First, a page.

Drought and coping strategies in Fulbe Society in the Hayre (Central Mali): A historical perspective
De Bruijn, M.
van Dijk, H.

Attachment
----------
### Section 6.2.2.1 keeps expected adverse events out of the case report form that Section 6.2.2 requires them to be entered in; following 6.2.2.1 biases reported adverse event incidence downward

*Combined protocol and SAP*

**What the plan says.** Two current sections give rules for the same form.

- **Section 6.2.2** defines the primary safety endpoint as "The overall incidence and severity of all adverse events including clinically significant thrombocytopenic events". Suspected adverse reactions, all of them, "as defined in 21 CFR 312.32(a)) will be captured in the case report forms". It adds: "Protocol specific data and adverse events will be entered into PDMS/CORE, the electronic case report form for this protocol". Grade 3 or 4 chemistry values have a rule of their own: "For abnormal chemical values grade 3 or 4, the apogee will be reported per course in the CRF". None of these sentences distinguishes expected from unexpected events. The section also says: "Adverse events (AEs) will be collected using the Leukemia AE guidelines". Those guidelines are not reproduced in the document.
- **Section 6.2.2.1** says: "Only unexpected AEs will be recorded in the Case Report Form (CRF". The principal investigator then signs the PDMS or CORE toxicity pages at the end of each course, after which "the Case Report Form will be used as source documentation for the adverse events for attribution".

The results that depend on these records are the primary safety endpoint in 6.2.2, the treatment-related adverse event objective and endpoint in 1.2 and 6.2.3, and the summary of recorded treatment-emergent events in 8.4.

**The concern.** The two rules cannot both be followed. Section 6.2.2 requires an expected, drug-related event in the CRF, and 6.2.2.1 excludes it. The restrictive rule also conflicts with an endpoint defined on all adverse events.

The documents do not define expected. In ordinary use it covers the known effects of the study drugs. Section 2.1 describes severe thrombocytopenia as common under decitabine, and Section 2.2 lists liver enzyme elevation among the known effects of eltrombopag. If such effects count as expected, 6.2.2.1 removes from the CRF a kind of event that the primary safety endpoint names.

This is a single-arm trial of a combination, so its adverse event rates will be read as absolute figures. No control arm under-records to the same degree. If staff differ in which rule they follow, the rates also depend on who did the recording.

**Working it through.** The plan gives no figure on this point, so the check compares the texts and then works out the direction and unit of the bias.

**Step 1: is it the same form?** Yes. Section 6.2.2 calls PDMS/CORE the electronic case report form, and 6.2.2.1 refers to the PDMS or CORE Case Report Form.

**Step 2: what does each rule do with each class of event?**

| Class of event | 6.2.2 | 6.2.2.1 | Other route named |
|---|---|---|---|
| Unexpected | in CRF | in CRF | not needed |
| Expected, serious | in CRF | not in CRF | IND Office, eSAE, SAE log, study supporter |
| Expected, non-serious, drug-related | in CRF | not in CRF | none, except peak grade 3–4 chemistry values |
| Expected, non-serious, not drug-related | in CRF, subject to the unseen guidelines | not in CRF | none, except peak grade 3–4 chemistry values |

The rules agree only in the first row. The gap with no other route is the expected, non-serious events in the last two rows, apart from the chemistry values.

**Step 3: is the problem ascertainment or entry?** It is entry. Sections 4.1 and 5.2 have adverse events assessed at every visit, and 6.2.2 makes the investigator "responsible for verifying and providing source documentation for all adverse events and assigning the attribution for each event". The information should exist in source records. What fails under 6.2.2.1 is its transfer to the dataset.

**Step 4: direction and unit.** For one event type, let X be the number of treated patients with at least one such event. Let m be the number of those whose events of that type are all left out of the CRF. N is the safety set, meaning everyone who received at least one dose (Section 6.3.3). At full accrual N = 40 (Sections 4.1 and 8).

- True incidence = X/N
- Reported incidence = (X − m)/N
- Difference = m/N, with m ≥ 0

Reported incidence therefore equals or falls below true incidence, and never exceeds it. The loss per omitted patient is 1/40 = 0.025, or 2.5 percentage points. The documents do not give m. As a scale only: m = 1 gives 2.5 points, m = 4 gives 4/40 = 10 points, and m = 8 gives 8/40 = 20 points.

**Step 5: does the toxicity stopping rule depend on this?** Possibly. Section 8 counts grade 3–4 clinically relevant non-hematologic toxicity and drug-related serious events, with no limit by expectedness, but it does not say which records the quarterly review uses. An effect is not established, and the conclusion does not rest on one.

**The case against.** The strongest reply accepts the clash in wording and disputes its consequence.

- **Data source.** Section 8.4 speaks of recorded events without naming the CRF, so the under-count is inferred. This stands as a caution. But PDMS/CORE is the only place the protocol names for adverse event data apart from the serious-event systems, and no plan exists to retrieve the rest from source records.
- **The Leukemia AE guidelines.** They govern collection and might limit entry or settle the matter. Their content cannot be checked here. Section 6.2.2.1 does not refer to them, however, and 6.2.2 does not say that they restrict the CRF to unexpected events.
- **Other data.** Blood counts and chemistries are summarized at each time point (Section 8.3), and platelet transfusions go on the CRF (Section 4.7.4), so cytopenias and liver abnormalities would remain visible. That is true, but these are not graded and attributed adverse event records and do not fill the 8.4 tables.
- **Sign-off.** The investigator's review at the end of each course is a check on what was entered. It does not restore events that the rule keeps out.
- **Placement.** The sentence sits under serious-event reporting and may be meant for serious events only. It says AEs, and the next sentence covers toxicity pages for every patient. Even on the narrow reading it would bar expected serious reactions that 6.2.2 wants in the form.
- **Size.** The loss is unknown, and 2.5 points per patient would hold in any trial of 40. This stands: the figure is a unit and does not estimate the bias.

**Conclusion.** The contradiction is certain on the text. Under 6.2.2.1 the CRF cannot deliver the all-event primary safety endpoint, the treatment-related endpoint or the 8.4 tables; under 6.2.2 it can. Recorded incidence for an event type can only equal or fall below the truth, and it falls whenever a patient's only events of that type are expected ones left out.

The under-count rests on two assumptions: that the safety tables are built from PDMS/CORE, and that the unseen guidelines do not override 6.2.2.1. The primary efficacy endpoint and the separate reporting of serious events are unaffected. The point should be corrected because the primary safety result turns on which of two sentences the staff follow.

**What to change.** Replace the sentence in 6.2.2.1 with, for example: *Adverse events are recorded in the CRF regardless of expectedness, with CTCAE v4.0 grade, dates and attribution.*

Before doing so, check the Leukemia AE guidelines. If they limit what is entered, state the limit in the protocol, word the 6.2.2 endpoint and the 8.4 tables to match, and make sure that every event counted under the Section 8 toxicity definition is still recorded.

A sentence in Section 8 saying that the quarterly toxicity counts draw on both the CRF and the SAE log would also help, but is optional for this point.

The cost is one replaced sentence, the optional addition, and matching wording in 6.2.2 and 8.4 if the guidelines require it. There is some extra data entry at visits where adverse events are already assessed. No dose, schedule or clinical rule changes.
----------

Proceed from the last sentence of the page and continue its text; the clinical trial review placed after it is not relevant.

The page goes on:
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So far the position of Fulbe pastoralists in states and in state formation has received little attention. As we shall see below in the history of Fulbe chiefdoms in central Mali, the links between states and Fulbe pastoralists have always been strained. Historically the formation of states by pastoralists leads to a widening gap between elites and nomadic groups. In this process the elite will eventually loose its affinity with the pastoral way of life, leading to the political marginalization of pastoralists. The more so when political formations of pastoralists are built into larger political entities, containing sedentary agricultural groups. The requirements of agricultural production, the administration and defense of the territory, and the maintenance of the state apparatus necessitate the reorganization of the economy and partial sedentarisation (Khazanov 1983). This is illustrated by the reforms under Seeku Aamadu of the Massina Empire in the Inner Delta of the Niger (de Bruijn & van Dijk 1993).